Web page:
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Can Diet Help with Inflammation?

Contributors: Barbara Gordon, RDN, LD

Published: July 25, 2019

Reviewed: March 18, 2020

What is an Anti-Inflammatory Diet?
Aamulya/iStock/Getty Images Plus/Getty Images

Did you know that there may be a link between inflammation and increased risk for chronic diseases? Some studies suggest that heart disease, Type 2 diabetes and obesity might be related to chronic inflammation.

Inflammation is a Normal Body Response to Promote Healing

Inflammation is a sign that the immune system is fighting infection. The infection may be related to germs, wounds, allergens or other causes.

Typically, we think of signs of inflammation as redness, swelling and pain. But, sometimes inflammation can happen inside our bodies — someone with bronchitis has a lung infection, which means the lungs may become inflamed. This may be a sign that their immune system is working to fight that infection. The signs of inflammation may not be obvious. For others, chronic inflammation may relate to a problem with their immune system.

Whatever the cause, long term chronic inflammation may damage the body’s DNA, increasing the risk for cancer.

What We Know and Don’t Know about Foods and Inflammation

Various anti-inflammatory diets are promoted online. But, researchers are still figuring out how what we eat may affect inflammation. So far, it appears that eating a variety of nutritious foods may help reduce inflammation in the body. What we eat may help prevent and keep chronic inflammation in check. And, an overall healthy eating plan provides nutrients that help keep your immune system working well:

  • Fruits and vegetables contain natural components called phytonutrients that may help protect against inflammation.
  • Healthy fats, such as monounsaturated fats and omega-3 fatty acids, may help inflammation.

Foods high in saturated fats may increase inflammation. Plus, highly processed foods and other foods with trans fat also may be inflammatory.

Are there "Anti-inflammatory Foods”?

Dark chocolate (more than 70% cocoa), red wine, green tea, turmeric and ginger are thought to help reduce inflammation. But, many of the findings of the anti-inflammatory effects of these foods comes from studies done with lab animals. We cannot form conclusions about how these foods impact inflammation in people at this time. And, it is not yet known how much and how often “anti-inflammatory” foods must be eaten to combat inflammation. For now, the best advice is to adopt a healthy eating style.

Five Dietary Approaches That May Help Reduce Inflammation

Step 1: Make Fruits and Vegetables Half Your Plate

  • Aim to include vegetables and fruits with every meal
  • Eat a variety of brightly colored vegetables and fruits:
    • All forms count — including fresh, frozen, canned and dried. Just be sure to look for products with no added sugars and lower amounts of sodium.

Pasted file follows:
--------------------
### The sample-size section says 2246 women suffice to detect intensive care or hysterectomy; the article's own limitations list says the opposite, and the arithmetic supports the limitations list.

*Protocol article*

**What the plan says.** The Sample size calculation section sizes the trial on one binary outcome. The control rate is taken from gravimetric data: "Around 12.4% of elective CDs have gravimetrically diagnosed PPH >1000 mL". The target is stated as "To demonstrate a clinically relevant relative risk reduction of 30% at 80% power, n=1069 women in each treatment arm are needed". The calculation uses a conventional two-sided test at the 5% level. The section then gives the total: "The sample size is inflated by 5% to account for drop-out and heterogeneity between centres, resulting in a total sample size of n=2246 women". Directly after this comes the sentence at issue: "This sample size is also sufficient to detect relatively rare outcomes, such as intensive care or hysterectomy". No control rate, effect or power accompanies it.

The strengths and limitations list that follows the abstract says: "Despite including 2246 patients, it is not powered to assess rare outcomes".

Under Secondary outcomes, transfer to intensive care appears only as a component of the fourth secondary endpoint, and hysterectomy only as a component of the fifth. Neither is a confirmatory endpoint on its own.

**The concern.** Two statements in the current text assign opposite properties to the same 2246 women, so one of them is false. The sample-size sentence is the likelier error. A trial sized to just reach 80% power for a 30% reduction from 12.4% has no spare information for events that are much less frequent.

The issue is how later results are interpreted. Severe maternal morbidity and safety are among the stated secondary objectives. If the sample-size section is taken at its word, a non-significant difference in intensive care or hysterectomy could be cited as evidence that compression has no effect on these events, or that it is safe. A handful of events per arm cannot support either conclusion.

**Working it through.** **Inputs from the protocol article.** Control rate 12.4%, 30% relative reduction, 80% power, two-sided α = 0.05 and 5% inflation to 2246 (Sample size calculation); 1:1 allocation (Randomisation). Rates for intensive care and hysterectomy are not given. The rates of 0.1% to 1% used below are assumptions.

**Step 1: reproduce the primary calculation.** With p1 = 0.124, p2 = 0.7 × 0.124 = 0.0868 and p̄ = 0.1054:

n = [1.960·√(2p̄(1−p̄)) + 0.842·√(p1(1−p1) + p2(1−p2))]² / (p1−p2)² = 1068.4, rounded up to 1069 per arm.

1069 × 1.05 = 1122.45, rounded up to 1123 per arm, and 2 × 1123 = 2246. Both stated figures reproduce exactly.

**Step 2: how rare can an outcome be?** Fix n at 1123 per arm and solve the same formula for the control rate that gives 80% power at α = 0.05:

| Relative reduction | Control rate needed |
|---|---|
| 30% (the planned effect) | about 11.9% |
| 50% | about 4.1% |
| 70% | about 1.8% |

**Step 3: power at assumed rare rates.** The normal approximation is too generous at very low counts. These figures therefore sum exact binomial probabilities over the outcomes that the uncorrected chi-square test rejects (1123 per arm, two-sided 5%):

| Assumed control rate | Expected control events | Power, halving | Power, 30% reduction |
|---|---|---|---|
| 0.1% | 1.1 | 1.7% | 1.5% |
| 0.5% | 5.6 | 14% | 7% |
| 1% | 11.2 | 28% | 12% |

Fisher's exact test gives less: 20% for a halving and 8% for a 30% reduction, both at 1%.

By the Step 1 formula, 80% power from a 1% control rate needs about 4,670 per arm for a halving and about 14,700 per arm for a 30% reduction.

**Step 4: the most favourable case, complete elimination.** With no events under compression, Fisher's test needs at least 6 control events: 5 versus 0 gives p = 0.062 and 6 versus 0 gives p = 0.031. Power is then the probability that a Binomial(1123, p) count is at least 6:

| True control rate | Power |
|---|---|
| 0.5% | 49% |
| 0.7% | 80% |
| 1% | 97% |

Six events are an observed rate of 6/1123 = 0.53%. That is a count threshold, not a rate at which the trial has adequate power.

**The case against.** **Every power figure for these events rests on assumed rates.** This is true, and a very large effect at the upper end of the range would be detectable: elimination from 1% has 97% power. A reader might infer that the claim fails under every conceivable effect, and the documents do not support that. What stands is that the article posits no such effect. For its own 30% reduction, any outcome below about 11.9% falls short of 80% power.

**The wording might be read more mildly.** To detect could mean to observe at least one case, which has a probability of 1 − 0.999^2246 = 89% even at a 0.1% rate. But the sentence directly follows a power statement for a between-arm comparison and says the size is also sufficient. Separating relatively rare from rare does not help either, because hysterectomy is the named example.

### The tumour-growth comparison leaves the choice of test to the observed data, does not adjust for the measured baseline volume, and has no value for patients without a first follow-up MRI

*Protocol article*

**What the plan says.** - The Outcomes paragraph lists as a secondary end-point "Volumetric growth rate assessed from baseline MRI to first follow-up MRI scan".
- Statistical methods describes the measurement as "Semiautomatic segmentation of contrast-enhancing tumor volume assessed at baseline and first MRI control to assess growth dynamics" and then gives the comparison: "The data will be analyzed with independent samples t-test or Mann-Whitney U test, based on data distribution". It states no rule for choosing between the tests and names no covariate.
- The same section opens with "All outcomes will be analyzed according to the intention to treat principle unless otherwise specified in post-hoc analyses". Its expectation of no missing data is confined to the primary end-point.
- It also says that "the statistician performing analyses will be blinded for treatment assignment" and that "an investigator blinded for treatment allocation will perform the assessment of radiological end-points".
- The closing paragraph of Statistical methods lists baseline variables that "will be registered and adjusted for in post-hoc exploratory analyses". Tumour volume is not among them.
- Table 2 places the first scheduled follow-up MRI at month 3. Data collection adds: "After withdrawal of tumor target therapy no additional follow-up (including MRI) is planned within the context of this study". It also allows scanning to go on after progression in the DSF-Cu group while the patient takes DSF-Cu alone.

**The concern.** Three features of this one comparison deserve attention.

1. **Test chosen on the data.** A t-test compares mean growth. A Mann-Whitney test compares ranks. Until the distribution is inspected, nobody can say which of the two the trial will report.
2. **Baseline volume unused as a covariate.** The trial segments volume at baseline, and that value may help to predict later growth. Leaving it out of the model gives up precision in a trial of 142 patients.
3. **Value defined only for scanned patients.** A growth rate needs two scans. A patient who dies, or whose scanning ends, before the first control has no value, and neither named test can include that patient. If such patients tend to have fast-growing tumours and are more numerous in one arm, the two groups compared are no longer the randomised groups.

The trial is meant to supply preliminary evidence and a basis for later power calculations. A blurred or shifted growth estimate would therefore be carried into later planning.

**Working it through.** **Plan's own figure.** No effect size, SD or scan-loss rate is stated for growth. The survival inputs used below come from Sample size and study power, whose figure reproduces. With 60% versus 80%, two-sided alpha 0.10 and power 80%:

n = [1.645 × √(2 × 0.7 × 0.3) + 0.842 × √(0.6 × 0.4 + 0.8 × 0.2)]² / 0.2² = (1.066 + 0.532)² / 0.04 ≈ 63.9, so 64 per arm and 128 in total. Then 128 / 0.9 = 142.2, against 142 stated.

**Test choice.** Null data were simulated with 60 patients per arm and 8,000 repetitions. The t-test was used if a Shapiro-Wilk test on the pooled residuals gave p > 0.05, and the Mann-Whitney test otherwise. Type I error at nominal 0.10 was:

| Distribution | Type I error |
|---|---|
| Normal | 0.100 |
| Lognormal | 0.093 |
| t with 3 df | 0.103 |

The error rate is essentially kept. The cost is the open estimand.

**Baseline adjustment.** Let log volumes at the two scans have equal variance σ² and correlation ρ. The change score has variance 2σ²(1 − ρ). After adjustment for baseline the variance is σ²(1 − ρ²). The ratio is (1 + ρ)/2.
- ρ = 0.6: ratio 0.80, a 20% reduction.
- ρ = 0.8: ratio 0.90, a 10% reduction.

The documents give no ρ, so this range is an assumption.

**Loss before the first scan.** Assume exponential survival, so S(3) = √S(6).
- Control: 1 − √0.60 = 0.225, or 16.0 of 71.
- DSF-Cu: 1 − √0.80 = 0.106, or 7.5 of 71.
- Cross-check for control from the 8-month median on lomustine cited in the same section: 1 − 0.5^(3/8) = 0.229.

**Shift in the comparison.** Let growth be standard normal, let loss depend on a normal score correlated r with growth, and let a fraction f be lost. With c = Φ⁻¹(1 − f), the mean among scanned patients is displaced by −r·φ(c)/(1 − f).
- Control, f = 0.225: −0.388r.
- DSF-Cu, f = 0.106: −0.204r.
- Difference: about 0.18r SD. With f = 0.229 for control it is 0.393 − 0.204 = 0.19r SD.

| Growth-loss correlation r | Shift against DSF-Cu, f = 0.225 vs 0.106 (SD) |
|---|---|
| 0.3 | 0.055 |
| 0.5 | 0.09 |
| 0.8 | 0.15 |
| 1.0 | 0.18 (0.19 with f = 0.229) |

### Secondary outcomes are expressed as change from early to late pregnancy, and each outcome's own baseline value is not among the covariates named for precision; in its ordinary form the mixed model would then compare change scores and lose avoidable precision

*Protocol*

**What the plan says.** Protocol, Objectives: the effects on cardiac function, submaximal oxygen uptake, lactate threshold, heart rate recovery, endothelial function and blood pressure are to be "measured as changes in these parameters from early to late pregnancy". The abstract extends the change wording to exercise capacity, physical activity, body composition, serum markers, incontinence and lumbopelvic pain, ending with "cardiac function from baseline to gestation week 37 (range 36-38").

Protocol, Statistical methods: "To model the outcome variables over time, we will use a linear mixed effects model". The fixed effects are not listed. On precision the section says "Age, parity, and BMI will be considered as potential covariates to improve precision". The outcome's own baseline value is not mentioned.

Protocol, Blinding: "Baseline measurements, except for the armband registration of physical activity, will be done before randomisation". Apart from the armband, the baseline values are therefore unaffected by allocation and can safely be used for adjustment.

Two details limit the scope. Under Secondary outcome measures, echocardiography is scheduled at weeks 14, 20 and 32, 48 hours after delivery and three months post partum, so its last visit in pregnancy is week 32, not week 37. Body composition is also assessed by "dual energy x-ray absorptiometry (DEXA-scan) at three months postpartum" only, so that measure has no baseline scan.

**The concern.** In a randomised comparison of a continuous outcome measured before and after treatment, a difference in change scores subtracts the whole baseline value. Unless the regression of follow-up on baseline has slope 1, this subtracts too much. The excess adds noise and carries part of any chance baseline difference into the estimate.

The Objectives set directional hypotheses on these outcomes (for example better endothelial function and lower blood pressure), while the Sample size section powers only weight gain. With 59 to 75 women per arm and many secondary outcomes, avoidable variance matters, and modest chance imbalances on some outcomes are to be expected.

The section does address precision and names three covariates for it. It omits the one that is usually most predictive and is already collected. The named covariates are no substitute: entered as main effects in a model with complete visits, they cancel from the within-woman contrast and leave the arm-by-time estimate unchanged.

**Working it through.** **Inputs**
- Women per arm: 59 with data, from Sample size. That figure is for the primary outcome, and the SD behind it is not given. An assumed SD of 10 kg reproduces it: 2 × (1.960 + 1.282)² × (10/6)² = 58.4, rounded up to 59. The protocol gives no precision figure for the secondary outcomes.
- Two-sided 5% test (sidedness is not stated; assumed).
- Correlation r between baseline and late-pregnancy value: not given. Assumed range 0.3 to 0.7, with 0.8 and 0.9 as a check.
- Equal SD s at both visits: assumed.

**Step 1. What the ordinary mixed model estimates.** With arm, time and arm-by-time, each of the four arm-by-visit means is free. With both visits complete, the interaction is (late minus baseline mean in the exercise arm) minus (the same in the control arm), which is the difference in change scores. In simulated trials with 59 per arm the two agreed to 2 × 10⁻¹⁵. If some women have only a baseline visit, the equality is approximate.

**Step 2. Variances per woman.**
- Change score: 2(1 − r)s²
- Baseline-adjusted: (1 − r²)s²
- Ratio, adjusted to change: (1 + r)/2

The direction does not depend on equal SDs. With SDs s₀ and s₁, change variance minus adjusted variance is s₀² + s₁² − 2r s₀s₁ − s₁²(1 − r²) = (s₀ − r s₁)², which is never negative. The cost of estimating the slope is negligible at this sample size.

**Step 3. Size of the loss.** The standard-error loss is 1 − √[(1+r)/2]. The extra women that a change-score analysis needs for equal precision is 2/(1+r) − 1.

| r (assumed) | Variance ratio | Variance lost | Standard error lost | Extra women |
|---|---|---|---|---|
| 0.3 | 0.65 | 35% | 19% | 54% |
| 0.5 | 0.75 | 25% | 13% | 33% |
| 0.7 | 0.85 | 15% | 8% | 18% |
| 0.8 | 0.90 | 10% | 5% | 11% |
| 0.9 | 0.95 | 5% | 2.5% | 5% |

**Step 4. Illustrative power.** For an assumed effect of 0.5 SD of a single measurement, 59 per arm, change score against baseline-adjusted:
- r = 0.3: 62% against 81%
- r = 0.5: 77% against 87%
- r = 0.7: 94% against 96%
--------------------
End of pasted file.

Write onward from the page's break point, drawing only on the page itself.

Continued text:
• Focus on vegetables from each subgroup weekly, including dark green, red and orange vegetables, as well as beans and peas.

Step 2: Be Smart about Protein

  • Five to six ounce equivalents per day is appropriate for most people that are moderately active. And, when it comes to protein, select fatty fish containing omega-3s a couple of times each week.
  • Enjoy meatless meals with tofu, tempeh, and legumes such as beans, peas and lentils.
  • Choose leaner protein foods, such as skinless chicken or turkey or lean cuts of beef and pork.
  • Include low-fat or fat-free dairy products, like skim milk and yogurt, which are lower in saturated fat.
  • Minimize highly processed foods such as deli meat, bacon, and sausage.

Step3: Choose Healthy Fats

  • Use monounsaturated fats, including olive, safflower, sunflower, canola, peanut and avocado oils.
  • Eat omega-3 rich foods:
    • Enjoy salmon or another fatty fish two to three times per week.
    • Snack on nuts, such as walnuts.
    • Toss ground flaxseed, chia seeds and hemp seeds into salads and other dishes.
  • Minimize highly processed foods that contain partially hydrogenated oils and high amounts of saturated fat.

Step 4: Select Whole Grains

  • Choose whole-grain flours and cereals more often, rather than those made with refined flour.
  • Include a variety of whole grains, such as brown rice, quinoa, millet and wheat berries.

Step 5: Experiment with Fresh Herbs and Spices

  • Infuse flavor into your dishes by adding fresh herbs.
  • Spice up your recipes by experimenting with spices.

Other Lifestyle Factors

Though what you eat is important, it's not the only factor that impacts chronic inflammation. To help stay healthy:

  • Get adequate sleep — both quality and duration of sleep directly impact inflammation.
  • Be active — regular physical activity has anti-inflammatory effects. Aim for 30 to 60 minutes of moderate-intensity physical activity a day on most days of the week.
  • Achieve and maintain a healthy weight — excess body fat could contribute to increased inflammation.

Need Help Designing an Anti-inflammatory Diet?

A registered dietitian nutritionist can help develop an eating plan that fits your unique lifestyle, taste preferences and medical needs.


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